Christine Lagarde – profile of a powerful (as opposed to sexy) woman
Comment on and summary of story from The Guardian, July 17, 2011
Christine Lagarde is two weeks into her job as the first woman to head up the International Monetary Fund (IMF). She was also the first female chair of an international law firm and the first female finance minister of a G8 country.
A pretty powerful woman, in other words.
So why, oh why, is this profile headed up with what is probably the most offensive and least appropriate headline in the world: “Is this the world’s sexiest woman”?
Am I alone in finding the tone a bit, well, more Daily Mail than Guardian?
In case we didn’t get the point, the (female) journalist refers in her opening comments to how tall, slim and well dressed Lagarde is.
This isn’t sinful – we notice how other people look and dress – but it’s unusual when more focus is on Lagarde’s appearance and sexuality rather than how well she can do her job and the obstacles she overcame in getting to where she is today.
Born in 1956, Lagarde grew up in Le Havre, France. Not long after her father died of motor neurone disease when she was 17, she went to study in America, before returning to France to study law.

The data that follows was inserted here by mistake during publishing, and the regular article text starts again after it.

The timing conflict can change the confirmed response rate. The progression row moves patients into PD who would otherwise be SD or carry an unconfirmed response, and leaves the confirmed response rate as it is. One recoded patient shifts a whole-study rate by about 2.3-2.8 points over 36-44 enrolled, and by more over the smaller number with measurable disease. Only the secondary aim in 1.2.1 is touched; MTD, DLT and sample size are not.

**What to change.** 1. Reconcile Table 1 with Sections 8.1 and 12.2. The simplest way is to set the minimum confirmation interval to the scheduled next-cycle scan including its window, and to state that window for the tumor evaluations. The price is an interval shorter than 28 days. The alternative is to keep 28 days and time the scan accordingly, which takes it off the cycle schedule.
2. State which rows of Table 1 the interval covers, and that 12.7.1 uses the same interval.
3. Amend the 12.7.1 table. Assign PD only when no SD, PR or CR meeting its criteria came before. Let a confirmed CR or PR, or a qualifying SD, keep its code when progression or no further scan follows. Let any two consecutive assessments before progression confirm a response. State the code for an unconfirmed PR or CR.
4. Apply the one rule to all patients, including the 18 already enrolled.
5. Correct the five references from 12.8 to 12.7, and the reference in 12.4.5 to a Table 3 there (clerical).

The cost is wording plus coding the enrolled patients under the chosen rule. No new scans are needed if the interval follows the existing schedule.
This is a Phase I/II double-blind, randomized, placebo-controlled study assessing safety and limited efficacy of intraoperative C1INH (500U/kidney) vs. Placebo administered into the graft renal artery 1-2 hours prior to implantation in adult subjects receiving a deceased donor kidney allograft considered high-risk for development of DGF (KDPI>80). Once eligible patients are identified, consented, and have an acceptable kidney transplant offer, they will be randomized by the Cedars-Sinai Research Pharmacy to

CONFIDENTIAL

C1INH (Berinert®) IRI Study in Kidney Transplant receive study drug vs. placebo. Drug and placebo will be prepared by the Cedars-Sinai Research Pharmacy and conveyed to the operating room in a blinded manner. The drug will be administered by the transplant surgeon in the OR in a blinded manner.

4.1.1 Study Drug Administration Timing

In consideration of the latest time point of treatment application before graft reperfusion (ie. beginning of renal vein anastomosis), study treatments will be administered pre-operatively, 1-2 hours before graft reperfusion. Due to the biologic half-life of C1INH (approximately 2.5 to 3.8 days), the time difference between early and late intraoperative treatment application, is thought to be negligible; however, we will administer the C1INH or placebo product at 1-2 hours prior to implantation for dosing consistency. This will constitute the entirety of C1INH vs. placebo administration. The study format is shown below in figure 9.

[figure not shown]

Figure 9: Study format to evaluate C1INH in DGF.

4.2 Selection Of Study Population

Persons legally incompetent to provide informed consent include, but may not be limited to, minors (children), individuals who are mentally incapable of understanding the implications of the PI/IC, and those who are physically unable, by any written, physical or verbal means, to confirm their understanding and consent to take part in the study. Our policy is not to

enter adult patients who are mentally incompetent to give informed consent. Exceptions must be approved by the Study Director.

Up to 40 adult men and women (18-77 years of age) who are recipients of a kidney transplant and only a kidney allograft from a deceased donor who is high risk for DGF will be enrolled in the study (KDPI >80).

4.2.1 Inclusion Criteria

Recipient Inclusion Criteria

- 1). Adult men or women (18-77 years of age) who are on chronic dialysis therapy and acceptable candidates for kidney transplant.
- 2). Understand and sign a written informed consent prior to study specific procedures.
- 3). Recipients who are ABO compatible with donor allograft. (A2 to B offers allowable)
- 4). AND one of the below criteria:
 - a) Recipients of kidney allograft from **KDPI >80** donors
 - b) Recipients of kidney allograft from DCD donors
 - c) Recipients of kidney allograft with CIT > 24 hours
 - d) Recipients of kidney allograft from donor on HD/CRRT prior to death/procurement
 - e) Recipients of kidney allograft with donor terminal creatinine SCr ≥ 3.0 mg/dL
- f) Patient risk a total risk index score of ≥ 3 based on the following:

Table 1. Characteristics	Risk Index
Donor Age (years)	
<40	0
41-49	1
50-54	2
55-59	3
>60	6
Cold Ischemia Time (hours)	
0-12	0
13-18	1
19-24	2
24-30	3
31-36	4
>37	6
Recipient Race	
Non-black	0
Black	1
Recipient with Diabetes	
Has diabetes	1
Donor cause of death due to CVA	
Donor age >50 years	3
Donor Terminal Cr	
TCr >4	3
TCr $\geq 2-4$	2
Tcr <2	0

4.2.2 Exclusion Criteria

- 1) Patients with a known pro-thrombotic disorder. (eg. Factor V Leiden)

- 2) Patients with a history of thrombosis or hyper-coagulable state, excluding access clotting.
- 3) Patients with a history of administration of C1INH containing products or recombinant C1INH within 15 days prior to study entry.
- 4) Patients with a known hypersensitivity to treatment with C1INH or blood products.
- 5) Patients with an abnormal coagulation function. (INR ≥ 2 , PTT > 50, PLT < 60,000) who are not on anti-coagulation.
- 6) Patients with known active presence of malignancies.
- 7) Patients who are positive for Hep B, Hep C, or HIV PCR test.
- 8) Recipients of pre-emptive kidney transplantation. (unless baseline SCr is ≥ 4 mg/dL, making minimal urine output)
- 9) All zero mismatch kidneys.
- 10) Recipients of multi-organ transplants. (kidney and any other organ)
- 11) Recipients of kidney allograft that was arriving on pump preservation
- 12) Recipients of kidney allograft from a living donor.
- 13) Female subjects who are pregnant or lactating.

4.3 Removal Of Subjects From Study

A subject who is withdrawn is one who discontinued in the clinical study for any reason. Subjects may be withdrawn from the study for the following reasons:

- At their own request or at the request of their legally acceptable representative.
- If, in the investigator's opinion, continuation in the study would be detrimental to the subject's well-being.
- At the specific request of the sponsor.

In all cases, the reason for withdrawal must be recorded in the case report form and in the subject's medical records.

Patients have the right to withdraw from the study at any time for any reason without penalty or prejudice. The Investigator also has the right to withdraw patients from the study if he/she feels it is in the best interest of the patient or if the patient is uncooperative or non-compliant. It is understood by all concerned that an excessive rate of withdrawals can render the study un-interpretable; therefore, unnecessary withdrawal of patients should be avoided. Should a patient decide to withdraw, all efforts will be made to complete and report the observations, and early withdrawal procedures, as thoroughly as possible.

After twice failing the exams to get into the French civil service and being told she would never make partner in a French law firm as a woman, she joined the international firm Baker & McKenzie, where she rose to chairman of the board.
She used the same title she’s taking at the IMF: Madame Chairman. Syntax, she explained at the time, is not the battleground on which the feminist cause will be gained or lost:
“I didn’t want to find a feminine equivalent to chairman. Insisting on marking femininity by the gender of words is ridiculous.”
In 2005, she was asked by Prime Minister Dominique de Villepin to join the French government as finance minister. She was initially nicknamed Madame La Gaffe after she called for changes in France’s labour laws.
By the end of her time in the finance ministry she had persuaded the French to take a more flexible approach to their 35-hour working week.
Law, French politics and international finance are still some of the professions most weighted against women: fewer than 20% of French MPs are female.
“For a woman at this level it’s probably more difficult than for a man,” says Bruno Silvestre, Lagarde’s former spokesman at the finance ministry. “Christine has to be as good as a man, which probably means better than a man.”
Yes, that is undoubtedly true, which makes it all the more annoying that this profile makes so many references to Lagarde’s physical appearance, as opposed to her (very obvious) intellectual abilities.
So I think it’s unlikely that she “seems to have achieved the feminist ideal: the men in the boardroom admire her looks chastely”.
In any event, everyone’s feminist ideal is probably different but mine might be something along more the lines of “the men in the boardroom admire her work.”